We continued meeting with colleagues to discuss needs of students and figure out crisis plans for the many kids whose mental health spiraled. We tried to think of new ways to reach kids who weren’t answering our phone calls, our texts, our emails, we tried to get them reconnected with their learning until the very last day. We continue to reach out over summer vacation.
We continued to communicate with all adults supporting their kids so that they felt included but also not overwhelmed, navigating a tight balancing act where the adults at home both needed information but also didn’t need all the information at the same time.
We continued to recreate resources that were locked in our classrooms without the necessary tools needed (even things like tape, posters, whiteboards, printer ink and such were things we had to find or pay for).
We coordinated and sent supplies to students so they could participate on as equal footing as we could create. We dropped off books on porches, brought food to those with no transportation, got internet to those whose applications were denied.
We purchased better internet plans or other tools for ourselves so that we could do our jobs, knowing that it was one more expense we would not be reimbursed for. We sat in parking lots when the wifi went down or when we needed to record videos and home didn’t have anywhere quiet. We searched for solutions to make it work whenever a new problem inevitably arose.
Many worked 12 hour+ days while trying to navigate online school with our own children as well. I had to place all of the needs of my students in front of my kids because that’s my job, and my job is our only income. I know many others in the same situation, whose own children were set aside because of the demands of work and not just within education.
We fought for the kids to not be unduly assessed on situations that were outside of their control. It’s easy to say that removing grades means kids were not motivated when your child has few obstacles to access their learning.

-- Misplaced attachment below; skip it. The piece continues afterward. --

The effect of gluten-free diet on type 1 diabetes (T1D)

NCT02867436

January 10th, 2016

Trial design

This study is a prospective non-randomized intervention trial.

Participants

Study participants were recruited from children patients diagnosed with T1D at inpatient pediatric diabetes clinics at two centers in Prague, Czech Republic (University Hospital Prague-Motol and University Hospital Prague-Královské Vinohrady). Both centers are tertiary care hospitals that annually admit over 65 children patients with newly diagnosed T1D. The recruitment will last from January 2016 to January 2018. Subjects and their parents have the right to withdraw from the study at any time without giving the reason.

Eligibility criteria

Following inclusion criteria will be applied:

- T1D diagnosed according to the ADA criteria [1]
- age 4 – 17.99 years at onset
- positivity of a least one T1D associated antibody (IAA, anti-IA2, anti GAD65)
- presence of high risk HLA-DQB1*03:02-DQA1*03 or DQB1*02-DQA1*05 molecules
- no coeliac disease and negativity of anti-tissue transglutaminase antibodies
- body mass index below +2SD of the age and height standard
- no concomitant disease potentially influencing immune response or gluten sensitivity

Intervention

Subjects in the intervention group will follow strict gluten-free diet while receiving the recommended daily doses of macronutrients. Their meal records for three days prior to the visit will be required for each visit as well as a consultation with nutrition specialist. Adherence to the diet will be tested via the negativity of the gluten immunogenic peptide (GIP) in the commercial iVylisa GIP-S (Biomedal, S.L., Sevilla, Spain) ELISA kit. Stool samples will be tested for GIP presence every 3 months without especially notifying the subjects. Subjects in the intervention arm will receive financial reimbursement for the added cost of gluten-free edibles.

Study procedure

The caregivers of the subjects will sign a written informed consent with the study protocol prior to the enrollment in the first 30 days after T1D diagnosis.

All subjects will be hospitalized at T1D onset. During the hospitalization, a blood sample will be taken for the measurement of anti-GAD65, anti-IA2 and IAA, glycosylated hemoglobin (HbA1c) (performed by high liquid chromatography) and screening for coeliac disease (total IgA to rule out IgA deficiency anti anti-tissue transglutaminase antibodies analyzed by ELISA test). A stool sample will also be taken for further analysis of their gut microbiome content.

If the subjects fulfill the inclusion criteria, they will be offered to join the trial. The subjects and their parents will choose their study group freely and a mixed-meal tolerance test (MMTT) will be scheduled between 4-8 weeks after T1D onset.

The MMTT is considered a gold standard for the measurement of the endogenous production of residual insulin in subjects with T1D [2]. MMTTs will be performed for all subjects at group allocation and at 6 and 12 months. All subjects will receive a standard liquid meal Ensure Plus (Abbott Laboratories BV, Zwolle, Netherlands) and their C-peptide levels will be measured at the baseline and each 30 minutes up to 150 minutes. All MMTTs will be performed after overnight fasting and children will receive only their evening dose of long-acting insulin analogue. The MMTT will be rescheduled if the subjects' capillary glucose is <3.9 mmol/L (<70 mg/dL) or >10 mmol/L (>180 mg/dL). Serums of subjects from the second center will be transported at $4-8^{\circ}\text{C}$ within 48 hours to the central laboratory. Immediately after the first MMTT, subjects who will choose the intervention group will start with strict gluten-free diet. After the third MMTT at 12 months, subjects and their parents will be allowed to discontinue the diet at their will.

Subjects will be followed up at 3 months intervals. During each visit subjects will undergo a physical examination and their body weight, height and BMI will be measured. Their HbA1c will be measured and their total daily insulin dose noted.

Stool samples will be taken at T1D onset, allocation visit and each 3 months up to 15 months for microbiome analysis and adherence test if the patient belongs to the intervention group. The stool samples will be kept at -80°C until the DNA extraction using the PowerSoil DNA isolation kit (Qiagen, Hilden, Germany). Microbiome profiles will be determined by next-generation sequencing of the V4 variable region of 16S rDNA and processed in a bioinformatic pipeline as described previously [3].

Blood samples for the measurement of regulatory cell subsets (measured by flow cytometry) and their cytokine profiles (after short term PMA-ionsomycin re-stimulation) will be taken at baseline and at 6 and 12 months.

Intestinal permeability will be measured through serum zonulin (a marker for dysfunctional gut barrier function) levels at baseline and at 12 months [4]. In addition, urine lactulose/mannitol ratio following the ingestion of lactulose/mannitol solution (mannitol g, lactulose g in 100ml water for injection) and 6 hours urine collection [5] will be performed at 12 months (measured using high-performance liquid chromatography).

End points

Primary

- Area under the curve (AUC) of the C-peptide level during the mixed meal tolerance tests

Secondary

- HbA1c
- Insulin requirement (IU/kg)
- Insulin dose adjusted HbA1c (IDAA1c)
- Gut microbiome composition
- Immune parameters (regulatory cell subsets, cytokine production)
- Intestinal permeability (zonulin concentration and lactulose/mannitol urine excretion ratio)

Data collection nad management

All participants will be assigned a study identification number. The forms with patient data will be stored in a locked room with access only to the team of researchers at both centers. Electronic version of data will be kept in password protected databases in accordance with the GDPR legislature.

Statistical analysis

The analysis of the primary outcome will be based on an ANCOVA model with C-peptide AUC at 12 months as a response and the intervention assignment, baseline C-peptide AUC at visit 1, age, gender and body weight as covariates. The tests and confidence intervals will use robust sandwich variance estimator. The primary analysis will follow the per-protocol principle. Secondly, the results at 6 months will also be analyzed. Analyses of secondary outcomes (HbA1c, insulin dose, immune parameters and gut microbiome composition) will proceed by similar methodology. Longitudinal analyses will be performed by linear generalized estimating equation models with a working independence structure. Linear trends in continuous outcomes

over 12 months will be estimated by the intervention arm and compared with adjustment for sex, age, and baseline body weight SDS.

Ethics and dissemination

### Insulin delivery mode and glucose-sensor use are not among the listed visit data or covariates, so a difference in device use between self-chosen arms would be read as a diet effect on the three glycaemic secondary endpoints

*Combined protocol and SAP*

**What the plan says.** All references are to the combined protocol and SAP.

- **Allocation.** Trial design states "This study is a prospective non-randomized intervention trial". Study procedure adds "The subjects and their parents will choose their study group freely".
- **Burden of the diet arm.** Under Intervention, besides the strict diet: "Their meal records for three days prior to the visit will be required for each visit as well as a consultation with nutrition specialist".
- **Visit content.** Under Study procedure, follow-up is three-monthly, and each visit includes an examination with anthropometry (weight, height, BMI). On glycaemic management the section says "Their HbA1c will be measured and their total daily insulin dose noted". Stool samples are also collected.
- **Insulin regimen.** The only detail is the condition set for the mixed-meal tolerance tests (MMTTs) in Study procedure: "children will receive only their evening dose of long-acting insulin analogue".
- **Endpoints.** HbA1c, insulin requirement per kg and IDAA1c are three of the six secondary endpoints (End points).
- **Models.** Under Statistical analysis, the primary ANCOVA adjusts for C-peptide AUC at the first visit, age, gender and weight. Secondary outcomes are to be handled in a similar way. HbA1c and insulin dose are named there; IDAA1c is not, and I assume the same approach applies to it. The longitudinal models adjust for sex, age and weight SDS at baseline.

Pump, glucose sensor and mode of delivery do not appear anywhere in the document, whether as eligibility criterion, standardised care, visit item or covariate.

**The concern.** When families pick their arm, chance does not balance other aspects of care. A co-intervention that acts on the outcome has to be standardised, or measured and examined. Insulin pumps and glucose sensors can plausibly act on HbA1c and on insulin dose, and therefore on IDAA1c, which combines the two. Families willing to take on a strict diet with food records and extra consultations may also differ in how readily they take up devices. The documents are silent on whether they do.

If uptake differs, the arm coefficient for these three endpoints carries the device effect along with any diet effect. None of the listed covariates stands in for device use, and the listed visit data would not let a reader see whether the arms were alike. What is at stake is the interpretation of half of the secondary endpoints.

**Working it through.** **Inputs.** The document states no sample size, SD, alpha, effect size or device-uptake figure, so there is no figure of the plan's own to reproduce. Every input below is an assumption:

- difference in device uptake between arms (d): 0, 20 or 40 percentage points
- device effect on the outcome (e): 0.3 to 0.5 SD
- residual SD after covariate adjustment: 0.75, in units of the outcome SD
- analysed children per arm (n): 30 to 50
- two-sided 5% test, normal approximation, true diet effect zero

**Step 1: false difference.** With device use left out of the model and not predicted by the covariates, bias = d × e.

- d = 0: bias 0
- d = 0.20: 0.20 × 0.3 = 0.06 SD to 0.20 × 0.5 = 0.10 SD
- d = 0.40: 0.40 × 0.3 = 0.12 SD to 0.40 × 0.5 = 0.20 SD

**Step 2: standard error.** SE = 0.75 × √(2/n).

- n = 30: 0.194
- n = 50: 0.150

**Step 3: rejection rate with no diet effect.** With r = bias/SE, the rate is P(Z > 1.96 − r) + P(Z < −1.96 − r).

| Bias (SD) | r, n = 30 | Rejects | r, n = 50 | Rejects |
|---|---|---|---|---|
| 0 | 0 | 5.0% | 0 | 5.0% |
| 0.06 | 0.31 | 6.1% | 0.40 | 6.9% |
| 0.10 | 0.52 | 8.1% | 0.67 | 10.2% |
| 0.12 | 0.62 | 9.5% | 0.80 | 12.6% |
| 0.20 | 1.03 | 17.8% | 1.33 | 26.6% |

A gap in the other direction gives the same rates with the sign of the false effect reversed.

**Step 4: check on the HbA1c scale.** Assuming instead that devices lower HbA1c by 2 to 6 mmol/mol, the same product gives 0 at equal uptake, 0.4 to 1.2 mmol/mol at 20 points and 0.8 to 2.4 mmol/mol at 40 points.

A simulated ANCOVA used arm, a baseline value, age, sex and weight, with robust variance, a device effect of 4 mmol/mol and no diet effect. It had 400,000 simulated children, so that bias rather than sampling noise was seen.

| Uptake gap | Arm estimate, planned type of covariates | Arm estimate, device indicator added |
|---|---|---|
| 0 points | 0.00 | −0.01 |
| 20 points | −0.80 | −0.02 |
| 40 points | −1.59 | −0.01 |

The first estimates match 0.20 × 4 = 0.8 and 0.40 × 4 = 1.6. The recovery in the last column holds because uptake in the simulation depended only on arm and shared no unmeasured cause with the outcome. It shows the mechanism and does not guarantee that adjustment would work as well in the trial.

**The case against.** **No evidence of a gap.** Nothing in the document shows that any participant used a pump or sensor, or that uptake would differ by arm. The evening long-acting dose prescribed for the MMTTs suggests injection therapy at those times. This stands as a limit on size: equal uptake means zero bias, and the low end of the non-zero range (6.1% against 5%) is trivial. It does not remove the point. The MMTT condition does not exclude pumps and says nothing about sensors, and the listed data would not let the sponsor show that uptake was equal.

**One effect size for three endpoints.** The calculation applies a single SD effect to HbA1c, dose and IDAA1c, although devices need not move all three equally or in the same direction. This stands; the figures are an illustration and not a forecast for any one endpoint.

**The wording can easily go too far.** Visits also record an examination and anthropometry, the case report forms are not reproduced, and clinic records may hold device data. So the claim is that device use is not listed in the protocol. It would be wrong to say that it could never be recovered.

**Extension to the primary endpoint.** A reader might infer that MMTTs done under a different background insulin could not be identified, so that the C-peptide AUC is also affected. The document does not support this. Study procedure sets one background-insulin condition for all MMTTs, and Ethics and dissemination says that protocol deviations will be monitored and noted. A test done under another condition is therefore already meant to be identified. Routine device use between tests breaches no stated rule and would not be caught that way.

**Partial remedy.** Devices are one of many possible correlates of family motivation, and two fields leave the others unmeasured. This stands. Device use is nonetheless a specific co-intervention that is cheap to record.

We tried to reach every child and provide the tools they needed to continue their growth.
We adapted, innovated, created, collaborated, grew, and rose up to meet the challenge that we were given little time or funding to prepare for. And we did it. And we will continue to do it, no matter what the fall brings. We will spend our summer preparing for a fall that many of us still don’t know what looks like. We will show up for trainings. We will create resources and lessons. We will collaborate. We will plan. We will dream. Not because we are getting paid to do so, because most of us aren’t, but because we care deeply about the education of our future students even if they cannot be with us face-to-face.
I know it will be better, after all, we now have more experience, we have had some time to think, to gather feedback and to learn. We have had more training and hopefully have more access to tools, to ideas, to resources.
So to say that we failed, or that we didn’t do enough, once again diminishes the extraordinary work that many educators and school staff put into a situation that none of us could ever have predicted. Was it perfect? No. Did everyone do all of these things? No. But did many go above and beyond because it is what we do? Yes.
I know that the fall will bring more challenges. I know that even as I plan for either a hybrid model or full online teaching experience that I have a lot of things to work out, a lot of obstacles to navigate. And yet, I saw what my own kids’ teachers did in the spring, how their school rose up as a community, and we will, forever, be grateful. So thank you to all who rose up, who tried, who continue to do the work, despite being in a nation that prefers to defund schools and blame staff rather than work on solutions.
So if we want to talk about failure, let’s discuss how a school system founded on inequity and systemic racism continues to push out children every year. Let’s discuss how schools are funded. Let’s discuss how in the US our population poverty is so large that many families depend on schools to feed their children. That in one of the richest nations of the world we have schools with unsafe water, with crumbling buildings, with unfilled positions because there is no money to hire staff. That the cost of living is so high that many people cannot afford childcare. Let’s discuss how education as a profession is disparaged rather than supported. How the voices of stakeholders are easily dismissed whenever procedural decisions are made, whenever federal changes are implemented. How our federal government failed to act in many ways to contain the spread of this virus. Let’s discuss that before we proclaim the crisis teaching that did happen as a failure. Perhaps then we can actually see some changes that we all could get behind.